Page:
The former mayor hugged the former city council president.
"Hello, George," said George Voinovich to George Forbes. "It's been a long time, hasn't it?"
From 1979, when Voinovich became mayor, to 1989, he and Forbes forged an alliance at Cleveland City Hall, cooperating across party and racial lines to lift the city from default and spark a downtown building boom. Cleveland Magazine reunited Voinovich and Forbes this fall to talk about their 10-year partnership.
Voinovich unseated Dennis Kucinich, whose two years as mayor were dominated by ferocious political combat, feuds with business and Cleveland's 1978 default.
George Voinovich | [Forbes] was really fed up with what was going on. It was a Balkanized situation: fighting, screaming, default. It was chaos.
George FORBES | When Dennis left, I thought I was doing God's work in trying to get rid of him. After he was defeated, I was at a street club meeting, and an elderly black man said, "Son, why don't y'all get along downtown?" What he was saying was, "Forget about the racial stuff. All this turmoil that's tearing the city apart. We're tired of it. Go down there and make it work."
Voinovich and Forbes were each pressured to advance their party's interests, but they pledged to work together.
Voinovich | He was the most powerful council president we've ever had. They were all Democrats in city council. I figured out that if we didn't become partners, we wouldn't get anything done.
FORBES | Here was a guy I had not had a close relationship with — and I was suspect of him! — and we had a 10-year period of racial peace and racial harmony.
Voinovich | We were known as Big George and Little George. I was little.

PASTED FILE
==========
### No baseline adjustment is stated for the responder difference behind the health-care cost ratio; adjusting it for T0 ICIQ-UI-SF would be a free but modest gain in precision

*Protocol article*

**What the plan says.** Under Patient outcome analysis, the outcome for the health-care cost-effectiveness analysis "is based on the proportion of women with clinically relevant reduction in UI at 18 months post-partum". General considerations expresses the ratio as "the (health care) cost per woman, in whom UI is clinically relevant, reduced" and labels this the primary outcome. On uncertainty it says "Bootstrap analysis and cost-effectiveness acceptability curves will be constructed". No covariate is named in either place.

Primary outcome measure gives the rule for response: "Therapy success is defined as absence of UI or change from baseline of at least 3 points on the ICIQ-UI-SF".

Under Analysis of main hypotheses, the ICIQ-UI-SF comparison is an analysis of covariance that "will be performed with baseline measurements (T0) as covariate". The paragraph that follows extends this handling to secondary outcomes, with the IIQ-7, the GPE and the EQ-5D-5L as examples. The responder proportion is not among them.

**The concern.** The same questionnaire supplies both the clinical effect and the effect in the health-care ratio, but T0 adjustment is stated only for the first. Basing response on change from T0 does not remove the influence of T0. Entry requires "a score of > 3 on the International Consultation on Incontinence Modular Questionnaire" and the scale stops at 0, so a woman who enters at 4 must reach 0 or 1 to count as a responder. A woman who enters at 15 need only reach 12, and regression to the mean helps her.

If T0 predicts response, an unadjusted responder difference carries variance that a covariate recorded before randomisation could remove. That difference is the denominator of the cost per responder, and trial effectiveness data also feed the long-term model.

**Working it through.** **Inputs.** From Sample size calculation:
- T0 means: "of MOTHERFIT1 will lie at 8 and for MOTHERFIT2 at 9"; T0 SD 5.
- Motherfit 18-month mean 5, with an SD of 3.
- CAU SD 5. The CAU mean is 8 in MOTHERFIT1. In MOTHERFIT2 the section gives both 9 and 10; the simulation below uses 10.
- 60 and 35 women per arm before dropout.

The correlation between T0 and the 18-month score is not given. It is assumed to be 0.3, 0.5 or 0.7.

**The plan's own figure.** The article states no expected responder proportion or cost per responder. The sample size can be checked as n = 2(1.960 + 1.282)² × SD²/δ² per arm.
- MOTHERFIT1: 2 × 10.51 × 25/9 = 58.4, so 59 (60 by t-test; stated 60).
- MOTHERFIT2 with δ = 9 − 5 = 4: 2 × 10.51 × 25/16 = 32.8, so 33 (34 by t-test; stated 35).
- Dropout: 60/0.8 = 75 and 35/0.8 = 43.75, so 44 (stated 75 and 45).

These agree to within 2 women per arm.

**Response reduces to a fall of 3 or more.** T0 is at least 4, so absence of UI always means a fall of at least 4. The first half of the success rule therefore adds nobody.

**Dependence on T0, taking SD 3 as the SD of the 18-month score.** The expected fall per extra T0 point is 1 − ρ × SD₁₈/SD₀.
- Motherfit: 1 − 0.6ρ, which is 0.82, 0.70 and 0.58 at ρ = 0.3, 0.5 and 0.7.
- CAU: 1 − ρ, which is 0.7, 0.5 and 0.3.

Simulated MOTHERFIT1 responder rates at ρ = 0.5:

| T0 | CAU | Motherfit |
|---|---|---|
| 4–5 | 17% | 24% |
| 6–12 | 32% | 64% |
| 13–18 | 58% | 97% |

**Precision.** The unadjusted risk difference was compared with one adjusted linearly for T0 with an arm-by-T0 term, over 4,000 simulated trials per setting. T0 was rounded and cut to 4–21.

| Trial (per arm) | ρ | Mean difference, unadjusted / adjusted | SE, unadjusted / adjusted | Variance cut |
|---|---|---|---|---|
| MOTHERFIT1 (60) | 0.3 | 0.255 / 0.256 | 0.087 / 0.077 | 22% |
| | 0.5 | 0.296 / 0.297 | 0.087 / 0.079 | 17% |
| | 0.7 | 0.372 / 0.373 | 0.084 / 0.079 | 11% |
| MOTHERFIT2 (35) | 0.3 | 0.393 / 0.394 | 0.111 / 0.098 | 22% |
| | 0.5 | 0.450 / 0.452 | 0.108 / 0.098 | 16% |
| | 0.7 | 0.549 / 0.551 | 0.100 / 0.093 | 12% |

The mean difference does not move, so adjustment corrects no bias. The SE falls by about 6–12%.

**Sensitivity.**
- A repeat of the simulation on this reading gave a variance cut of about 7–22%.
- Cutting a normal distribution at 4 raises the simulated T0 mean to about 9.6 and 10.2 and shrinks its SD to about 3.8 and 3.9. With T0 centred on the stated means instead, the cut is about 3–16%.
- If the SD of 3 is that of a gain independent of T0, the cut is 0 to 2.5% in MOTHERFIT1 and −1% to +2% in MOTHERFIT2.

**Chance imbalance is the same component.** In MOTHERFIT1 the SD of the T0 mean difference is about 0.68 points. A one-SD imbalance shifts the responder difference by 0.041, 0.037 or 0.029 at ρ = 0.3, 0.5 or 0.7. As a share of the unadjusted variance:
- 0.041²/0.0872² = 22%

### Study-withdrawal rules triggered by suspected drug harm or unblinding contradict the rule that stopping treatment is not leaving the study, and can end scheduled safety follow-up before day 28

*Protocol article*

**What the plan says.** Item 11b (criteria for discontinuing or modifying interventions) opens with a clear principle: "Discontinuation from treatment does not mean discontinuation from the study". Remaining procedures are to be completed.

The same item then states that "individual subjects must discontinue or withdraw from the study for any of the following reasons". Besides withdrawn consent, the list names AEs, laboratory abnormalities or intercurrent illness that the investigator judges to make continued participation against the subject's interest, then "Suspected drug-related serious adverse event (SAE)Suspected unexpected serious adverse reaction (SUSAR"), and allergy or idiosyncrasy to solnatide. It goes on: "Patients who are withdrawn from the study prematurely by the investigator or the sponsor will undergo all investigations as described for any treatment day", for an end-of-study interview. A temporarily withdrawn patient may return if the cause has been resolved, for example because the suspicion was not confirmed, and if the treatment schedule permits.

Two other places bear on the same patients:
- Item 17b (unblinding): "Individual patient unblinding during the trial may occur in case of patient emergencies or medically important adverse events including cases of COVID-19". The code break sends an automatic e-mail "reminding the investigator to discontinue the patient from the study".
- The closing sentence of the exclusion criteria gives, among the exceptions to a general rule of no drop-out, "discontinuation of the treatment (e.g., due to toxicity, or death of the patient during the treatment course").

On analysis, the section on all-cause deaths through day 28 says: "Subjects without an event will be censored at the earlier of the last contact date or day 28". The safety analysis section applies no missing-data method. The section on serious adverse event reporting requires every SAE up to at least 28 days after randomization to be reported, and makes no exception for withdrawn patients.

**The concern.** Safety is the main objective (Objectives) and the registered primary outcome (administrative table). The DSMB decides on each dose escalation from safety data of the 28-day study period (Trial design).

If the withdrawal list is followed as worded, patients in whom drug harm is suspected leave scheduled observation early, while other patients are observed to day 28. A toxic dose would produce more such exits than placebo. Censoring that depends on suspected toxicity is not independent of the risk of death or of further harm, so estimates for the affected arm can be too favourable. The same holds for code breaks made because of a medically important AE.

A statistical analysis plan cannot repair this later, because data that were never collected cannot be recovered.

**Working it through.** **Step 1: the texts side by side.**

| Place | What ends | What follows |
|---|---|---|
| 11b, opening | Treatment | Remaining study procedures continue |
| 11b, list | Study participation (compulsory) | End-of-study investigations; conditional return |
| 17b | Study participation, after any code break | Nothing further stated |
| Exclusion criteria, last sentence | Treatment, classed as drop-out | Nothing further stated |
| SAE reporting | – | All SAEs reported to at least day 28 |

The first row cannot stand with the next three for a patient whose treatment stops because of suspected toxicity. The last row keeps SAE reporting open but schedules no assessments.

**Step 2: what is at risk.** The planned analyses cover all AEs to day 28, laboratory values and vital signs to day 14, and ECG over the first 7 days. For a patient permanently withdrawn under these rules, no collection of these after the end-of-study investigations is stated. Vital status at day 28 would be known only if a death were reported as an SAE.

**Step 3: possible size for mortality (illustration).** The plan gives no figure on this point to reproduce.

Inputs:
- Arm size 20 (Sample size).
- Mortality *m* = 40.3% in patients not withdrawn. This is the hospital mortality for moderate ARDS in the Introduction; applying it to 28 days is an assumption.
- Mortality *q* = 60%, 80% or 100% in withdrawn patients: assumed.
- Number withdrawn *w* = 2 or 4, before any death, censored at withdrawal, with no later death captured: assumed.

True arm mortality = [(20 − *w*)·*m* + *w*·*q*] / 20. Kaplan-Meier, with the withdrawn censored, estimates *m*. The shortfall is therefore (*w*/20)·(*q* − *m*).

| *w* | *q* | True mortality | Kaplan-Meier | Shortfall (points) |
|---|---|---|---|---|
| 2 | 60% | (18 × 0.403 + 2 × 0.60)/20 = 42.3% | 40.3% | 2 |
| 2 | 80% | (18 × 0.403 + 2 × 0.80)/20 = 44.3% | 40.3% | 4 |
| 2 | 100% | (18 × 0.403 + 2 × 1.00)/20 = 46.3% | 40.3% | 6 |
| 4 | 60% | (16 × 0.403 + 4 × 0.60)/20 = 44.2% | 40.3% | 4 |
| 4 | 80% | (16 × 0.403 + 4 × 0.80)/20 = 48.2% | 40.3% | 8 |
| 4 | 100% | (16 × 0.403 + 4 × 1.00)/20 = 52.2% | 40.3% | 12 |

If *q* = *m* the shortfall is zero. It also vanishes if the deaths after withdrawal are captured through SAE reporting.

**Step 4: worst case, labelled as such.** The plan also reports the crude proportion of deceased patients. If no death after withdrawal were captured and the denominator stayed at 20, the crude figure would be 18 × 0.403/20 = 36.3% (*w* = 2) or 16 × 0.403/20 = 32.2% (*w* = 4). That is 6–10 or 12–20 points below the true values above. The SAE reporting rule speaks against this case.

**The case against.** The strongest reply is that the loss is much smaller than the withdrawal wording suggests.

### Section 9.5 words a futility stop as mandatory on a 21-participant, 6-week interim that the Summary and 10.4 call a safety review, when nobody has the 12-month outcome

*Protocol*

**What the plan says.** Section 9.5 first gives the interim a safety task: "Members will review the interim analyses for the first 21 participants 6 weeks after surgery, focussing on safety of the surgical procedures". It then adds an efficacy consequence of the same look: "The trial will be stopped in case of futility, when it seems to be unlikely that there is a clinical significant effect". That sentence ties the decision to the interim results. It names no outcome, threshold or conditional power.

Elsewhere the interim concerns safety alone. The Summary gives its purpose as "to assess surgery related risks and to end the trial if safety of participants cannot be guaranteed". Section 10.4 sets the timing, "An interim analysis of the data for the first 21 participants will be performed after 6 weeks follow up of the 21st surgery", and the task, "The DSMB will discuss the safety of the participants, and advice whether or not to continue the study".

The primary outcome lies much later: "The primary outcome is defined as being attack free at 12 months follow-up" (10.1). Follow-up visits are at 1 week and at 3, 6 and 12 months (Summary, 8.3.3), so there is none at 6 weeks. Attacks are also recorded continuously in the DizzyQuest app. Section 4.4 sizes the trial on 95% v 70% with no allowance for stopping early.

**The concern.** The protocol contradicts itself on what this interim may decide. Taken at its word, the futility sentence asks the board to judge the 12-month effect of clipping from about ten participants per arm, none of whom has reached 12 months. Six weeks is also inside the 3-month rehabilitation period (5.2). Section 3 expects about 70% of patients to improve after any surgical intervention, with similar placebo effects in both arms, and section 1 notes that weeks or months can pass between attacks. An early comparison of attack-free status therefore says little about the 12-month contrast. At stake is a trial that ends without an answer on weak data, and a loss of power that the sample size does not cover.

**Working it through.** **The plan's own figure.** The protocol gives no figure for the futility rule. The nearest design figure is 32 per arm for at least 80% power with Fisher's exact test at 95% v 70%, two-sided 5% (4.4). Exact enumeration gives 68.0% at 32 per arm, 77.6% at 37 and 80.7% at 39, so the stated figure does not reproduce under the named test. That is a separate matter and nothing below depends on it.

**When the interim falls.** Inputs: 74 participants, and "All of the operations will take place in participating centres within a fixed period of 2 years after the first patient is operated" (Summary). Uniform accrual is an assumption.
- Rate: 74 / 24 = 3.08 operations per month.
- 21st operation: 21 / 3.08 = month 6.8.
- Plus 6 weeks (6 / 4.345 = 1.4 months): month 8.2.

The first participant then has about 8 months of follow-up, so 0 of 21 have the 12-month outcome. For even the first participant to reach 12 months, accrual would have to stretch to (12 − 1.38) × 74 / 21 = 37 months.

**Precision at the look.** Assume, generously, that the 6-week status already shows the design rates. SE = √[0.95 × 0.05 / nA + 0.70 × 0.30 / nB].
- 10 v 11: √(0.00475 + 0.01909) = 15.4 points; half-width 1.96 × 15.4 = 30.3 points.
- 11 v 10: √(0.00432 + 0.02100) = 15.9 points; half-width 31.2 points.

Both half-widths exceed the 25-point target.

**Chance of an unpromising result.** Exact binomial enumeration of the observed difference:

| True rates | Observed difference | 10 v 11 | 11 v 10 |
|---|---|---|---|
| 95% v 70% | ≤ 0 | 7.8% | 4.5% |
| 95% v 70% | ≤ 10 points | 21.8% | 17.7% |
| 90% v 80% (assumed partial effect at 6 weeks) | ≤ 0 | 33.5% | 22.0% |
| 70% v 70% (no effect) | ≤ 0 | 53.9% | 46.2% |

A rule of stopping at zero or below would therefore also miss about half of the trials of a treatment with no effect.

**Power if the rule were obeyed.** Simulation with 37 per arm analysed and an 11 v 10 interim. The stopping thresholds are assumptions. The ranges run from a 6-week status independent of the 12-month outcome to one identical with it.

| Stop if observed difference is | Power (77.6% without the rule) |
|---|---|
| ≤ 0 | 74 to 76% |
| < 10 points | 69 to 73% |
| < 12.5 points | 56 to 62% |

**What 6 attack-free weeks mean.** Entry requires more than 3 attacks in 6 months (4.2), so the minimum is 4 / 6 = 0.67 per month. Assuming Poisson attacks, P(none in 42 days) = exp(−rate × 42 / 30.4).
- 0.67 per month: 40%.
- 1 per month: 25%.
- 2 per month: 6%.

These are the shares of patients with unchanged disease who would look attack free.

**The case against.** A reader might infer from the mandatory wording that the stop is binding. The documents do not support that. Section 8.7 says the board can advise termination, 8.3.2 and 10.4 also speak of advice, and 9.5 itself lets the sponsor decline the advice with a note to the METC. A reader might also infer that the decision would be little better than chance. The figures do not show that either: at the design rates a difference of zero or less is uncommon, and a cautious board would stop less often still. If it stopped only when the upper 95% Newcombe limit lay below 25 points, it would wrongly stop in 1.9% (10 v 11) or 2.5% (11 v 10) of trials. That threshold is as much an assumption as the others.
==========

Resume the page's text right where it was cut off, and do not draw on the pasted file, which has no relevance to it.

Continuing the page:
FORBES | One day he sucked me in on that. Somebody said, "Big George or Little George?" And I said, "I'm Big George." And he said, "Only in size!"
Voinovich | There'd be articles: "Who runs City Hall? Is the mayor really running it, or is George Forbes running it?" When people asked me the question, I said, "We both run City Hall, together."
FORBES | I had one thing in mind at City Hall: To make sure blacks get a fair shot. One day he told me, "Whatever you do, you make sure that black people are taken care of."
Voinovich | It wasn't BS. We created the first minority development center in the country that was located in City Hall. That was a big deal for me, because I knew it was a big deal for [him].
FORBES | I always laughed at [journalists] who said I was the lion tamer and I made people toe the line. But I understood what a councilman wanted. My job was to say to the mayor, "So-and-So wants a recreation center in his ward. We paved streets for Miss So-and-So." That's how you develop a working coalition.
During the '80s, Sohio built a headquarters downtown, Forest City began the Tower City project and Dick Jacobs began building Key Tower. Voinovich and Forbes broke a taboo against tax abatements to grant them to Key Tower, now Cleveland's tallest building.
Voinovich | Cleveland had no tax abatement to speak of. Other cities were really into tax abatement for five to 10 years. You talk about that kind of a building, and the jobs created and the image for the city? That was a big deal.
FORBES | I knew that Cleveland was restricted to a certain attitude: "We did this in the past, this is what we always did in the past, and we've got to keep doing it." When Jacobs came with his plan, I said, "Build the building taller than Terminal Tower, so we can break out of these things that have held us back for years." He said, "You bet. I'm going to do that."
Voinovich | When we were all finished, USA Today wrote up the two of us, about how this African-American city council president, a Democrat, and this white Republican mayor got together and made a difference for the city. That, to me, was a triumph. I gotta tell you, it was Camelot.